Recently both the U.S. Federal Reserve (the Fed) and the Bank of Canada described the economic picture as “unusually uncertain.” And this was before the unrest in the Middle East and Africa and before the devastating development in Japan . Add to this scenario the recent downgrading of Spain and Portugal by Moody’s, and you have a world that is even more uncertain than “unusually uncertain.”

If the real measure of intelligence is what you do when you don’t know what to do, then the next few months will test the economic IQ of both the Fed and the Bank of Canada. Given the increased uncertainty, it is reasonable to assume that both banks will be extremely conservative when it comes to monetary policy.

While short-term volatility will continue to influence markets in the near term, the focus should be on the big picture, which is much more predictable. And this big picture is changing. The great recession gave birth to a dramatic shift in the engines of economic growth in North America , and any successful investment strategy must incorporate this information.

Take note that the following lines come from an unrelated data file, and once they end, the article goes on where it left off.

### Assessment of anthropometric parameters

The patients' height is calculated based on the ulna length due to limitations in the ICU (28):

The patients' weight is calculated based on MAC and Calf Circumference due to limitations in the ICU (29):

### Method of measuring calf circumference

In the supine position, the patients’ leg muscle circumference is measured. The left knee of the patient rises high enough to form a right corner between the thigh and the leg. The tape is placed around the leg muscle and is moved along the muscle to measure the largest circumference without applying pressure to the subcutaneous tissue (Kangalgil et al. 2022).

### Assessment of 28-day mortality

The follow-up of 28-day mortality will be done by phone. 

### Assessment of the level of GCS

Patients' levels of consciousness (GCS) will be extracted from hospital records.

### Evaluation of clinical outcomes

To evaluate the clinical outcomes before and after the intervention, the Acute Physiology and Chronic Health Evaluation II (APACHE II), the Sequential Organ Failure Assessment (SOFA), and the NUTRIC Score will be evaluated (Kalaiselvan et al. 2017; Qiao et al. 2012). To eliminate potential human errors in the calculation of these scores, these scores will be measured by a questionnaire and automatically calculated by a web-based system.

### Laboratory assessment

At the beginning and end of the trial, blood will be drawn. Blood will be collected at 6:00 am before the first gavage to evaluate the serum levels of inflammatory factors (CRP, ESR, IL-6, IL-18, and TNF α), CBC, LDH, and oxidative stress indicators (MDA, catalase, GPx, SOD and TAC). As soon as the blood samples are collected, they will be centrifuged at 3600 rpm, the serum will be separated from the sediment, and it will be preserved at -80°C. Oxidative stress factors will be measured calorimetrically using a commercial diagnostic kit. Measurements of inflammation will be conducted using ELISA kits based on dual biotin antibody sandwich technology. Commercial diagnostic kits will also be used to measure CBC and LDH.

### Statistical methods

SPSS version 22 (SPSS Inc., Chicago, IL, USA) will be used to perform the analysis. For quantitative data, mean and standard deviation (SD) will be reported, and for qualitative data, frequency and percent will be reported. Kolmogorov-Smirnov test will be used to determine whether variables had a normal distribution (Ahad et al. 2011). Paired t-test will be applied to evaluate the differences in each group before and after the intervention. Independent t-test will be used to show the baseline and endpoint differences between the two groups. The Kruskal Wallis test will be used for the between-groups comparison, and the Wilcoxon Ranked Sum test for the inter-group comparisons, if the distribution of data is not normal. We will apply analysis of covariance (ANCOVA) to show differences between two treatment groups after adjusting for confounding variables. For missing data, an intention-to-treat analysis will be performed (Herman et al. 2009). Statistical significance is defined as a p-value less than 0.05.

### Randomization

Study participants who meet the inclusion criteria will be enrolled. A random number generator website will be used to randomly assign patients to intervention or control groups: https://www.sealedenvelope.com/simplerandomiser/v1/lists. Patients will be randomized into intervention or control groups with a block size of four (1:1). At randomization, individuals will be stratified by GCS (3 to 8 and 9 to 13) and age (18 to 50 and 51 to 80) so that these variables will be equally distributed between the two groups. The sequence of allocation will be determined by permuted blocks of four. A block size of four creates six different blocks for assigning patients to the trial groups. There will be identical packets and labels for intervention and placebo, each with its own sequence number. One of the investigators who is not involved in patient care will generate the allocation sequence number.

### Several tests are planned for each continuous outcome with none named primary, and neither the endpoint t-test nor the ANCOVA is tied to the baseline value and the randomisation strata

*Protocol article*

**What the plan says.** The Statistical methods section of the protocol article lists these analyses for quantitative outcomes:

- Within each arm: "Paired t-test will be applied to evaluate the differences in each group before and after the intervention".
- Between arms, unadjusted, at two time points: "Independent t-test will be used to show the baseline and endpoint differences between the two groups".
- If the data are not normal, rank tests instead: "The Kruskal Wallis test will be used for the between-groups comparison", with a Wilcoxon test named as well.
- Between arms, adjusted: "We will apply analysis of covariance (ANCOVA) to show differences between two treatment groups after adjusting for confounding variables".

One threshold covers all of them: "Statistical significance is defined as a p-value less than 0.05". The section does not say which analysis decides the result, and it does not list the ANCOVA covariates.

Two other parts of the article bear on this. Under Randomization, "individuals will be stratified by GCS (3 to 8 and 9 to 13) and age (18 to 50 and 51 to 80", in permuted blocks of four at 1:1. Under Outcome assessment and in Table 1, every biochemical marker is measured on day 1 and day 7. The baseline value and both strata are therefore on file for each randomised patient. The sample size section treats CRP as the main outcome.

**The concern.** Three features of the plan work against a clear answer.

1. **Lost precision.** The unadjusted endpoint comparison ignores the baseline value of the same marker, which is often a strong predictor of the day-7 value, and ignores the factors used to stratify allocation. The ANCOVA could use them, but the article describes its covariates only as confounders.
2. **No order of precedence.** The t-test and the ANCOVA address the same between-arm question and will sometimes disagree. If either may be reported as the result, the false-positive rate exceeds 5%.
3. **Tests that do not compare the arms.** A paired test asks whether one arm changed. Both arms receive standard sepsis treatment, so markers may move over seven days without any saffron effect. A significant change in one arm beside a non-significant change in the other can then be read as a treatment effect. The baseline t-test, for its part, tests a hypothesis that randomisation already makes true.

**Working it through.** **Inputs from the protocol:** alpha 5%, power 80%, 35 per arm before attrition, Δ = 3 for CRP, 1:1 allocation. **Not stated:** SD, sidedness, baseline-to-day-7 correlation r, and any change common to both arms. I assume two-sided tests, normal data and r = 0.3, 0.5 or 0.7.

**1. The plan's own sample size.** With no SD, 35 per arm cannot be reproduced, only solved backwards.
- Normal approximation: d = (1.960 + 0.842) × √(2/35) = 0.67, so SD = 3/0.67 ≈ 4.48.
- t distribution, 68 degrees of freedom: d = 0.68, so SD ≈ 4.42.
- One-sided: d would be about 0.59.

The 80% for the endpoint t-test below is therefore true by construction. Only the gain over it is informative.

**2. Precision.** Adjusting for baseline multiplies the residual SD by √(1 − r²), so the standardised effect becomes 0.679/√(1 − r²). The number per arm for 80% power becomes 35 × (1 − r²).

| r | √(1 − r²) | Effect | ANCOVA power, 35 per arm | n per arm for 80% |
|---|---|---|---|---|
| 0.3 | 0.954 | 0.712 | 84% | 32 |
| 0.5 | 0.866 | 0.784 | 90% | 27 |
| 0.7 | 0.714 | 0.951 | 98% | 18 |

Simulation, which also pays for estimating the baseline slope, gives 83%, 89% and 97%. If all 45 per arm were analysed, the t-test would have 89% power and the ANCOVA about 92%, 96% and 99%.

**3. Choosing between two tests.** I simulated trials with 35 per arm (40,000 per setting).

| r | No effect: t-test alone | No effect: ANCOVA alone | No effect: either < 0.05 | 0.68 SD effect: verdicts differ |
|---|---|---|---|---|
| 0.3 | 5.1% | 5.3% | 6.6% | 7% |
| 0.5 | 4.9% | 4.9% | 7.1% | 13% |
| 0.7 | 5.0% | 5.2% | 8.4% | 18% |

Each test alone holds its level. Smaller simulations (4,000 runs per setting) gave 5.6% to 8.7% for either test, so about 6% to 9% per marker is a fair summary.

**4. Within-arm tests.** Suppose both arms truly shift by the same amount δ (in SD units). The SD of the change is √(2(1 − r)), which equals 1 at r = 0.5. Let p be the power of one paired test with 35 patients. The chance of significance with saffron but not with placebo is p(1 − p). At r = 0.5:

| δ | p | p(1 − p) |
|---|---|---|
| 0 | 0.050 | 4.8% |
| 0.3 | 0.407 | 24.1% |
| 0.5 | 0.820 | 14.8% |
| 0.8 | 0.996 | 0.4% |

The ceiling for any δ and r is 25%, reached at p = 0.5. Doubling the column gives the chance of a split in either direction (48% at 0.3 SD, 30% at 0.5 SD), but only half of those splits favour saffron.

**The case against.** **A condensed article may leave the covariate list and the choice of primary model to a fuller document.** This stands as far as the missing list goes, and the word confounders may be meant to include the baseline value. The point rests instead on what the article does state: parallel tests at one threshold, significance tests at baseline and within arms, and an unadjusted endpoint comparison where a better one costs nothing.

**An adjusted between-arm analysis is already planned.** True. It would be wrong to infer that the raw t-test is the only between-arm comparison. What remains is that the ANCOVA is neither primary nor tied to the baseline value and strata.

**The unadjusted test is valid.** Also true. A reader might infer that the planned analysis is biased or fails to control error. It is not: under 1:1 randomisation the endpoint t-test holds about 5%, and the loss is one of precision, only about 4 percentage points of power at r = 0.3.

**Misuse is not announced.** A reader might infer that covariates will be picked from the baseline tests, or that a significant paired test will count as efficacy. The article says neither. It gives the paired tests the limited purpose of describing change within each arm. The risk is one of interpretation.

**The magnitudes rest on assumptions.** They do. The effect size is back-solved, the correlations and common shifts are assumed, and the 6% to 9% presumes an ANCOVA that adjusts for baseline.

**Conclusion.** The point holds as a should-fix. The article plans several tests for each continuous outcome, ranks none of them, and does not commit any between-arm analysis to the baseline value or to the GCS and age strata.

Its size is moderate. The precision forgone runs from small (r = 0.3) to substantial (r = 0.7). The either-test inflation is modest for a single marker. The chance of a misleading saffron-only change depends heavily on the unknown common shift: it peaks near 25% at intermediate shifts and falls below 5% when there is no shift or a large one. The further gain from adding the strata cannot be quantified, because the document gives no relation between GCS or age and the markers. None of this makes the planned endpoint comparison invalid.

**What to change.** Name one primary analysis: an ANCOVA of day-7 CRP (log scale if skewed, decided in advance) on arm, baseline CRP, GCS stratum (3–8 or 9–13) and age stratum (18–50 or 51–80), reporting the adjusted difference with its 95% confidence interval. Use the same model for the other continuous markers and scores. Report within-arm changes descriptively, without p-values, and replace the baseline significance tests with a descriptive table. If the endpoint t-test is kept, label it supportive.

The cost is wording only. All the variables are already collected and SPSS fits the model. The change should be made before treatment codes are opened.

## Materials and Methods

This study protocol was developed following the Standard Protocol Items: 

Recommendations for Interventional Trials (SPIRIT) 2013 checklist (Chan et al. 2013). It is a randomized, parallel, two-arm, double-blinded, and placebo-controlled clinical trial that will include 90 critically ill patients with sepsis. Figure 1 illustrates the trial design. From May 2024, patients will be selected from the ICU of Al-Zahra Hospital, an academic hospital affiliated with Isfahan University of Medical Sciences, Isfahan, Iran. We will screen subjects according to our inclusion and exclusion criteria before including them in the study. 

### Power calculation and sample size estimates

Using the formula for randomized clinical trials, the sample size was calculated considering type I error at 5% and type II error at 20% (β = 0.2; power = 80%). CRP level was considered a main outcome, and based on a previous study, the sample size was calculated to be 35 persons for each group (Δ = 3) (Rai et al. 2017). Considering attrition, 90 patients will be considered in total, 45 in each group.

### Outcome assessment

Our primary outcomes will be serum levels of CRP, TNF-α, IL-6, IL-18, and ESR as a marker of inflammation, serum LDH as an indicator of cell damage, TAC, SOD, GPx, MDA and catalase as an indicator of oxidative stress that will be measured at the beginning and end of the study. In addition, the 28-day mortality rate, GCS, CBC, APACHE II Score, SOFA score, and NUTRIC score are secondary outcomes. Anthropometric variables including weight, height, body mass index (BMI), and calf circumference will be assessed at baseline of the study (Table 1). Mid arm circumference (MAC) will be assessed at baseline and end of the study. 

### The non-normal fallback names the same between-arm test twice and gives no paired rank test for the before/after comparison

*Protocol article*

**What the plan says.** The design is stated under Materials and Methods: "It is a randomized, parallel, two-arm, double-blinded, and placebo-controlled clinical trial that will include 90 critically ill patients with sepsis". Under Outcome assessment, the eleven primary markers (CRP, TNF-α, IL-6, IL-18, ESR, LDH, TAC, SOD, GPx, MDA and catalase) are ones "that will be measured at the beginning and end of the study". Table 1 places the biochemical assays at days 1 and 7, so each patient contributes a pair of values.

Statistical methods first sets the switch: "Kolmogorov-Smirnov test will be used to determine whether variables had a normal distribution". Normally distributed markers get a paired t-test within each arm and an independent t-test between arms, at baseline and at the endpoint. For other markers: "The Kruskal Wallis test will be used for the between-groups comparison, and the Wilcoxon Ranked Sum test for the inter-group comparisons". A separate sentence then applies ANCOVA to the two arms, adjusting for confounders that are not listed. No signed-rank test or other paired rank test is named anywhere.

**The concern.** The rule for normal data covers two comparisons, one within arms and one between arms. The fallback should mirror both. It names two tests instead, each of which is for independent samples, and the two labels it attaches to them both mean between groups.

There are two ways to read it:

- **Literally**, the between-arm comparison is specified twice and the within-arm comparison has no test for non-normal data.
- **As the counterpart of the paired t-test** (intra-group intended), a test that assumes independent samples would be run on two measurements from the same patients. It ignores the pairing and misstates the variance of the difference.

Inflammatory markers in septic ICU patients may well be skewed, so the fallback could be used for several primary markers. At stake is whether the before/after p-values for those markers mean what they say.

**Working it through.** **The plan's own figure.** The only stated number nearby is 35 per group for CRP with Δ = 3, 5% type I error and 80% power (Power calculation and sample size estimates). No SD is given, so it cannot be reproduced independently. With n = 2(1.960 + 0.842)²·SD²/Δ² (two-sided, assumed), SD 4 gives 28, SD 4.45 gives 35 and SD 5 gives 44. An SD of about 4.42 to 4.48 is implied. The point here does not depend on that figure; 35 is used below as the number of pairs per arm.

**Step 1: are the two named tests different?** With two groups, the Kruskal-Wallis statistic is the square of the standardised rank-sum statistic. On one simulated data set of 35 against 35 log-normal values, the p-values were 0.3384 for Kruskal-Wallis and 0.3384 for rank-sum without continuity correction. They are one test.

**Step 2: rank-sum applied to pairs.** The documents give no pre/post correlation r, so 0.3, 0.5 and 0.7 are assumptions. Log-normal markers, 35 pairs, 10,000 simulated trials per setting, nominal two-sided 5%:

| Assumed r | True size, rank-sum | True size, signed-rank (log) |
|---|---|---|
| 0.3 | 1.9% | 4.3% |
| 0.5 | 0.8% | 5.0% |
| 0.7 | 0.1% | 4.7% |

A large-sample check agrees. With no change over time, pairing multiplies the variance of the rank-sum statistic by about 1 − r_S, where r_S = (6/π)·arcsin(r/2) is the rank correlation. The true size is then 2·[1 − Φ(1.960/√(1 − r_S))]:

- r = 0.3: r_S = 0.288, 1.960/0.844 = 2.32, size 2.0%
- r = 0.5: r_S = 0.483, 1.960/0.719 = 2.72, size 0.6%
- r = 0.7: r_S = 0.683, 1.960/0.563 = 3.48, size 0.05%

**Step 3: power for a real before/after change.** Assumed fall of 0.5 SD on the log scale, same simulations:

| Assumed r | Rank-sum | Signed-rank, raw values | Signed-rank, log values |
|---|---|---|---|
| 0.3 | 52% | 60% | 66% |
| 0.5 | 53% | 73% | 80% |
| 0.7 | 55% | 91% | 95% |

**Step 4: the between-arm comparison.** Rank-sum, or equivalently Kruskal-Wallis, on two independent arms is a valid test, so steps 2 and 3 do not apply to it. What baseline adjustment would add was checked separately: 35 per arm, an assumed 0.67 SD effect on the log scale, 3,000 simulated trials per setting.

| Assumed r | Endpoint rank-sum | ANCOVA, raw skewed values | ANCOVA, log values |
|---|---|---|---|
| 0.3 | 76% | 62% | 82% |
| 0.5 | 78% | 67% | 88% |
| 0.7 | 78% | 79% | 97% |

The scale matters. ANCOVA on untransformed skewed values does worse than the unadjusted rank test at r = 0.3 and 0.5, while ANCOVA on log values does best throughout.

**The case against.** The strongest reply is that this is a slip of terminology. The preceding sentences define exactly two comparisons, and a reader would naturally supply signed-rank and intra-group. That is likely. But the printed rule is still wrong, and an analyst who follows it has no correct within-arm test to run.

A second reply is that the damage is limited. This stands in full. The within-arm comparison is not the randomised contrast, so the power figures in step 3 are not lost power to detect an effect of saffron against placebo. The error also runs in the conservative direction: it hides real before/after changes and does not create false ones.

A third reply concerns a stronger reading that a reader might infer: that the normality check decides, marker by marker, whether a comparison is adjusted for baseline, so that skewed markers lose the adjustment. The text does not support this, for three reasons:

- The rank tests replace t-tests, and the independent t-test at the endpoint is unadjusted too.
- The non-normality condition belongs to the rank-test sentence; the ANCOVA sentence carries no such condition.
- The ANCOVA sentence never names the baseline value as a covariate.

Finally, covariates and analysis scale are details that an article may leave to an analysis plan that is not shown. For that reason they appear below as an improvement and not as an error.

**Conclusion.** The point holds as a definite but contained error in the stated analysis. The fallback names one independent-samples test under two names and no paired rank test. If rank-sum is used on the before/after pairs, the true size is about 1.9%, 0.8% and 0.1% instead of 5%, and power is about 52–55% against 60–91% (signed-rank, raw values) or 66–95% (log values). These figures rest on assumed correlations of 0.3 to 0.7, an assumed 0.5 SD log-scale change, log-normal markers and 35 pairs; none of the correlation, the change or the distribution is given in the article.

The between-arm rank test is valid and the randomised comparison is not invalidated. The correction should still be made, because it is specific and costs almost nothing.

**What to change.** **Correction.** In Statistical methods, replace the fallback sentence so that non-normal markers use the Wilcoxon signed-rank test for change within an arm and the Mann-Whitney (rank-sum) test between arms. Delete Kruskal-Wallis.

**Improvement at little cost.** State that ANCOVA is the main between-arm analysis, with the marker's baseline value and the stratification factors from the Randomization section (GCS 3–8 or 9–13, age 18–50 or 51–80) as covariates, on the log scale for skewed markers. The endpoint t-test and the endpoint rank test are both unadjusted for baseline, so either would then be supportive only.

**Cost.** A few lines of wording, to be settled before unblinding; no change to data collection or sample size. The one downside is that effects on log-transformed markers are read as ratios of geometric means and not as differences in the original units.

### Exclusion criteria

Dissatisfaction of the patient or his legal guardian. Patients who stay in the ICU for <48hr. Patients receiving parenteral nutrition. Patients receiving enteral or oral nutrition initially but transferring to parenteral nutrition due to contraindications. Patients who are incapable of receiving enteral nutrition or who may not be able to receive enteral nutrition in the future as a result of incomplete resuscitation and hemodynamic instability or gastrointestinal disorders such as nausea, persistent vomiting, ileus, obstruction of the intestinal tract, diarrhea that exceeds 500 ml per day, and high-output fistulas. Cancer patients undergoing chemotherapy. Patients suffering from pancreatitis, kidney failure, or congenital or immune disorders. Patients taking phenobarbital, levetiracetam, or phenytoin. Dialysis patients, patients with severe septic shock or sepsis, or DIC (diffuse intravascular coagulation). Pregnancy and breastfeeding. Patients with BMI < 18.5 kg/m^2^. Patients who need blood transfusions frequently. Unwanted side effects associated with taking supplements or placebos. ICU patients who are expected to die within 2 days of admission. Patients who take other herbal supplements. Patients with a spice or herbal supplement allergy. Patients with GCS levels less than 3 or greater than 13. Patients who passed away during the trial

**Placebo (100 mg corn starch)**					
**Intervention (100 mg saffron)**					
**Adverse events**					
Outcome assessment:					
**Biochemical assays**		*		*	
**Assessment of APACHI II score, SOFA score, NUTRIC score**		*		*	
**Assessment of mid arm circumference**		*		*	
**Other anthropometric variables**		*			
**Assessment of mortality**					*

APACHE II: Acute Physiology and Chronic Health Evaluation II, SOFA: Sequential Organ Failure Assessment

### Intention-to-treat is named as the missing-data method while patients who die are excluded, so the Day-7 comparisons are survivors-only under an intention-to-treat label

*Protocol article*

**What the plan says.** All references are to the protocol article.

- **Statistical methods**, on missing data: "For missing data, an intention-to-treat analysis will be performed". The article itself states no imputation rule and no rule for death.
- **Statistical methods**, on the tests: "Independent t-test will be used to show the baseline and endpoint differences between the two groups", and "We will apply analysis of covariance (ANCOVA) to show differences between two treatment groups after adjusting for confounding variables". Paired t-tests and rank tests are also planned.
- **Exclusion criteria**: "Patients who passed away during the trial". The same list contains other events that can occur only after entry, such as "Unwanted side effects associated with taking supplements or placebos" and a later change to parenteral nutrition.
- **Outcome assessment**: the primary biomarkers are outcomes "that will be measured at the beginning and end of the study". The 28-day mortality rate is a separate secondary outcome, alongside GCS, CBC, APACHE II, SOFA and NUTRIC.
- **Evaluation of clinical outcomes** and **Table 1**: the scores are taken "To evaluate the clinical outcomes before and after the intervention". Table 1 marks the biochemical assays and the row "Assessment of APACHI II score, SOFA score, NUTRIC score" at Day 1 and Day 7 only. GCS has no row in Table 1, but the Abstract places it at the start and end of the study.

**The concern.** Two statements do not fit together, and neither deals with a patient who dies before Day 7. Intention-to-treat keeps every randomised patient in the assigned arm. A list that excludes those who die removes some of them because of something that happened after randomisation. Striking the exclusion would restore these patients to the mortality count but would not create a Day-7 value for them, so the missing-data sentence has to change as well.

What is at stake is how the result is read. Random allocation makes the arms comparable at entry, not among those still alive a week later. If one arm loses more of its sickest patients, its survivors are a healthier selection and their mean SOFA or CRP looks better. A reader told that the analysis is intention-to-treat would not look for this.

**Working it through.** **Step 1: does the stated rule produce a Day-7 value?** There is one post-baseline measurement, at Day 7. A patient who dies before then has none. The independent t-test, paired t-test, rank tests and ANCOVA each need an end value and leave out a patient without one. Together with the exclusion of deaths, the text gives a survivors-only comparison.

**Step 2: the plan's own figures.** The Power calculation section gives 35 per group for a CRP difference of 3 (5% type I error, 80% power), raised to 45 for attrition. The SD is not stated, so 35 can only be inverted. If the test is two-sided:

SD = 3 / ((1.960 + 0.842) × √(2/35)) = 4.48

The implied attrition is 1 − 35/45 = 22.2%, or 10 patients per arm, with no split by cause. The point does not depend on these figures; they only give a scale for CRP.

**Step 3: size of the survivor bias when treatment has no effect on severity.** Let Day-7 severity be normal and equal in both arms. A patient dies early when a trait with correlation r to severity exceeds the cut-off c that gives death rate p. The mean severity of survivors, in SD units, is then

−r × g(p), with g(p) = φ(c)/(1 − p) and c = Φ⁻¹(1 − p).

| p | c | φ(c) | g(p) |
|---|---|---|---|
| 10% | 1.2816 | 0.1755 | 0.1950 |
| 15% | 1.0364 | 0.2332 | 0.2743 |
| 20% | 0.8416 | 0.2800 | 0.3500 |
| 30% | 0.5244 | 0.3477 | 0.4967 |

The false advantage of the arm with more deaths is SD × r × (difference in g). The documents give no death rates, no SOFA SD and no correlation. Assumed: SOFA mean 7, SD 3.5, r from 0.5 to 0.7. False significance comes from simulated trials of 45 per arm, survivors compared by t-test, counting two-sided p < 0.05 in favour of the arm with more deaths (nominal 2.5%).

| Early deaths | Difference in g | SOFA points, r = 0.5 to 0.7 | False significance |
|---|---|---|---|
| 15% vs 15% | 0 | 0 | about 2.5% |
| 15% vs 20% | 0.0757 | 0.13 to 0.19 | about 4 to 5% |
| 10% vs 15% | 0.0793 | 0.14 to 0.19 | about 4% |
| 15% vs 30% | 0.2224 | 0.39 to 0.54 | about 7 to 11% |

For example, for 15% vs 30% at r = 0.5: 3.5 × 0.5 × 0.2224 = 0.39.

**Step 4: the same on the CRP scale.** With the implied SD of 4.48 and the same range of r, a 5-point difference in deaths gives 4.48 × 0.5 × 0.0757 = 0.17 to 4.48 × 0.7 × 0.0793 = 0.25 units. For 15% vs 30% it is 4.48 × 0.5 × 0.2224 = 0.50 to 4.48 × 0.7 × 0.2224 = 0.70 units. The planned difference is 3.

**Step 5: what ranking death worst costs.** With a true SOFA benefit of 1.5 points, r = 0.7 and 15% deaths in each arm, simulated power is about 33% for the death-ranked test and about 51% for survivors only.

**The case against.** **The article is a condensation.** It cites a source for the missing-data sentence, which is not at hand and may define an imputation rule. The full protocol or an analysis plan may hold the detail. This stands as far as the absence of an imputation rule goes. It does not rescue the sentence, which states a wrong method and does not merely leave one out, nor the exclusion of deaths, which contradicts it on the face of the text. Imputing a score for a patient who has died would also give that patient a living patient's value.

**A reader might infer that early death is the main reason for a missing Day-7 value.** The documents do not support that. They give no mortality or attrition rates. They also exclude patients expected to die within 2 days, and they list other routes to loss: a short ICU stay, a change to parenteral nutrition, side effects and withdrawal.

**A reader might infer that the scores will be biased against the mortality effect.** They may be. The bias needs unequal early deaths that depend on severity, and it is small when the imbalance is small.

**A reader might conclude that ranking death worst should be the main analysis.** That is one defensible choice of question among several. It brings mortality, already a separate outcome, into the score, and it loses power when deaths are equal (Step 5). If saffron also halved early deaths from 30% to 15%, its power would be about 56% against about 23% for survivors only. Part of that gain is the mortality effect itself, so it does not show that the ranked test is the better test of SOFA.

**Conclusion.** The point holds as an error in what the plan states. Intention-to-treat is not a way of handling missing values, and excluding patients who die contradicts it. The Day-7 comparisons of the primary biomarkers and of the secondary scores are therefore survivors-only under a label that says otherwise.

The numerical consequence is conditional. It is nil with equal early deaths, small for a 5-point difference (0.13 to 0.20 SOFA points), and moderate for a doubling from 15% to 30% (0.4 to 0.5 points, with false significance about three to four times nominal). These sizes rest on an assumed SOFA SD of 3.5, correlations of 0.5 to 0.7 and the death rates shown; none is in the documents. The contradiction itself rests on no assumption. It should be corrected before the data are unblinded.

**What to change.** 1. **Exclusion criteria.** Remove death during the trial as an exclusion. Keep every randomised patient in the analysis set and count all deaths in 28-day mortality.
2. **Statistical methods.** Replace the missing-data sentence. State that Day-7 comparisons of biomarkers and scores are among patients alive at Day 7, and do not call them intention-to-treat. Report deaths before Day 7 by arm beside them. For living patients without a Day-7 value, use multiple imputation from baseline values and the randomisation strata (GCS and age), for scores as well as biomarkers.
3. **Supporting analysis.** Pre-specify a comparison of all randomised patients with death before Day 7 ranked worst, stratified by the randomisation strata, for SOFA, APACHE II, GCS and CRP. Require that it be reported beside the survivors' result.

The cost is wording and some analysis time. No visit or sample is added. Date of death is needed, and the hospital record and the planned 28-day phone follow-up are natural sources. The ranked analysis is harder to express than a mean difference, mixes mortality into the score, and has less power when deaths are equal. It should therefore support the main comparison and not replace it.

The near 3% growth rate projected for gross domestic product (GDP) in 2011 masks the dynamics of powerful economic forces pulling in different directions. A vibrant business sector will gradually take over an exhausted consumer and restrained government.

Government spending was a buffer for economic activity during the downturn, but with ongoing gains in business activity, the coming years should see the government hand the reins of growth back to the private sector. Significant reductions in spending will come by late 2011, when infrastructure stimulus projects wrap up. Additional cuts to program spending should see compensation expenses drop on wage restraint, employment attrition and select job cuts.